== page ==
Mentions: These findings seem not be restricted to our particular choice of experimental system. For example, when using rat pulmonary microvascular endothelial (RPME) cells22, which are spindle-shaped, the same kenotactic motif was evident (Supplementary Fig. S6). When using MCF10A mammary epithelial cells, and when overexpressing empty vector in those cells (Fig. 4A–D), the same motif was again evident, although overexpressing the oncogene 14–3–3ζ (Fig. 4E–H), which disrupts adherens junctions23, caused tractions near the frustrated edge to become not only smaller (Fig. 4I) but also less well aligned toward the frustrated edge (Fig. 4J). When we inhibited myosin II using blebbistatin (25μM), tractions far from the island decreased dramatically and the bare island, which comprises elastic gel, recoiled centripetally, thus indicating of release of monolayer tension; tractions near the frustrated edge were attenuated but remained well aligned toward the frustrated edge (Supplementary Fig. S7). Finally, using a crescent-like island shape, tractions vectors were seen to align toward the frustrated edge in a manner that was indifferent to the sign of edge curvature (Supplementary Fig. S8). Accordingly, kenotaxis is not to be confused with any mechanism of wound closure that is driven by hoop tension acting through the law of Laplace over some positive (convex) local radius of curvature, as in the purse-string mechanism.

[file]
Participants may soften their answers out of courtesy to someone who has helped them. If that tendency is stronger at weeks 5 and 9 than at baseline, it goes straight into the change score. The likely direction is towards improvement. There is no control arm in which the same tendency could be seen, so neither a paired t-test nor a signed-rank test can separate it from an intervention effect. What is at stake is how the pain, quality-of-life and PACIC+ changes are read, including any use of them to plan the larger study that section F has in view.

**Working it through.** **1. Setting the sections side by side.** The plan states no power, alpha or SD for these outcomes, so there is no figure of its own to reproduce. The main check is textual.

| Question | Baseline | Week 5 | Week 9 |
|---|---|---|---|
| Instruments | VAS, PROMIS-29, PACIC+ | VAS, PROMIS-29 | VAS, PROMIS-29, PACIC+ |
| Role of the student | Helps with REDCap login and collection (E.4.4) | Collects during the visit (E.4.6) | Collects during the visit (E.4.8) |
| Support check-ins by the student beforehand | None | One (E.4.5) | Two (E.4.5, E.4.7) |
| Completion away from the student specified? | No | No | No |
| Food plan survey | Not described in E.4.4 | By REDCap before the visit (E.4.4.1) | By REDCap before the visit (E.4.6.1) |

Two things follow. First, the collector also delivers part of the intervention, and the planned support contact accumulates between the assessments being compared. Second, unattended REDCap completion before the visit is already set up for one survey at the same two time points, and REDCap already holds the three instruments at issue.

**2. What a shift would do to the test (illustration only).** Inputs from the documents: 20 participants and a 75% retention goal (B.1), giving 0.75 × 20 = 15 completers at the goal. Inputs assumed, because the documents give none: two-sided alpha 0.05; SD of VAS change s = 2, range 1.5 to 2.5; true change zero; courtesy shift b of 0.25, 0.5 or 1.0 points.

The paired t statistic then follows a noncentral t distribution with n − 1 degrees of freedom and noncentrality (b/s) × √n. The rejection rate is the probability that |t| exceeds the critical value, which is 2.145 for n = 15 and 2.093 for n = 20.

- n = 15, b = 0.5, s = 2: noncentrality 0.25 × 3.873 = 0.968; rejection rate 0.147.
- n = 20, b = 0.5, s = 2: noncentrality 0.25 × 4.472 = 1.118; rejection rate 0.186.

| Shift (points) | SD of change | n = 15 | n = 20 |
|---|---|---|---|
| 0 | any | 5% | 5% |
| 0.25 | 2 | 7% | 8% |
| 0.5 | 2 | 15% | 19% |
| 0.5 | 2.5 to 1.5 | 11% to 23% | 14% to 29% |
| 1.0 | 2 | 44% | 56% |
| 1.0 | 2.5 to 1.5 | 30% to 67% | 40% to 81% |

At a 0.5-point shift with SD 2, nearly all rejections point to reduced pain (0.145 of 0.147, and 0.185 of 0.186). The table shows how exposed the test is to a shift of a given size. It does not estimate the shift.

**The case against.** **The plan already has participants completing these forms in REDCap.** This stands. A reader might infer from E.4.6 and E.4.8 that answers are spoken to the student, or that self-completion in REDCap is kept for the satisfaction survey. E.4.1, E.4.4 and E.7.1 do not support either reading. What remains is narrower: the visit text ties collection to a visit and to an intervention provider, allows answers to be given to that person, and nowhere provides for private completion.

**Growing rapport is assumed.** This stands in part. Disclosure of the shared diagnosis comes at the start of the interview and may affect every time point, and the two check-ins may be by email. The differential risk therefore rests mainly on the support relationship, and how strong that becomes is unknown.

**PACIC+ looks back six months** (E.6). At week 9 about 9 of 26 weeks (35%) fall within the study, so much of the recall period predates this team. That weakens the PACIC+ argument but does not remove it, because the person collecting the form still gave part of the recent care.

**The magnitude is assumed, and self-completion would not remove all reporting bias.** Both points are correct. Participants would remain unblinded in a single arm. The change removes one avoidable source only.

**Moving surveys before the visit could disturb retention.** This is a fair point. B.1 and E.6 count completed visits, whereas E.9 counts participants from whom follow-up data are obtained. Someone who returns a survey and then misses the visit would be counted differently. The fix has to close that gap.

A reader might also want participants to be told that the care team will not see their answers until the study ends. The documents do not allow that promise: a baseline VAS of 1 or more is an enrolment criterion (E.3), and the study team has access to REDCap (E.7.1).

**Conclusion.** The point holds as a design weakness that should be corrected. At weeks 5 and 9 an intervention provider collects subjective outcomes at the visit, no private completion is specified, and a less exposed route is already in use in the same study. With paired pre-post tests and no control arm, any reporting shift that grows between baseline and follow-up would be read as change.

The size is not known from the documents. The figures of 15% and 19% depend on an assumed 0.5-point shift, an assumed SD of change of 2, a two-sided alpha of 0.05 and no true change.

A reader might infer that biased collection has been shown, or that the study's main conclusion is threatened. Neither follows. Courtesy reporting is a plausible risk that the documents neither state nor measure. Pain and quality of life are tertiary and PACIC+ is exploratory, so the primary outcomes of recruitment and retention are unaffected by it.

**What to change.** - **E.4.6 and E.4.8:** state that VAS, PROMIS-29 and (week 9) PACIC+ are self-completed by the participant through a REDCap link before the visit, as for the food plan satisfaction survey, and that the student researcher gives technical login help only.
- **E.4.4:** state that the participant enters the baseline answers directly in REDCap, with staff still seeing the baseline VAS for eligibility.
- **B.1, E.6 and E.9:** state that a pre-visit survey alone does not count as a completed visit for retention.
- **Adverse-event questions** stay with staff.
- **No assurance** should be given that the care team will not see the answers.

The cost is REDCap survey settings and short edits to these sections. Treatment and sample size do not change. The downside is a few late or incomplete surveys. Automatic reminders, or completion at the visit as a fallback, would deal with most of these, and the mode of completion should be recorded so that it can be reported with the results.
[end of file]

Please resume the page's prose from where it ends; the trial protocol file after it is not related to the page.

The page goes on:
Propulsion and navigation within the advancing monolayer sheet.

Kim JH, Serra-Picamal X, Tambe DT, Zhou EH, Park CY, Sadati M, Park JA, Krishnan R, Gweon B, Millet E, Butler JP, Trepat X, Fredberg JJ - Nat Mater (2013)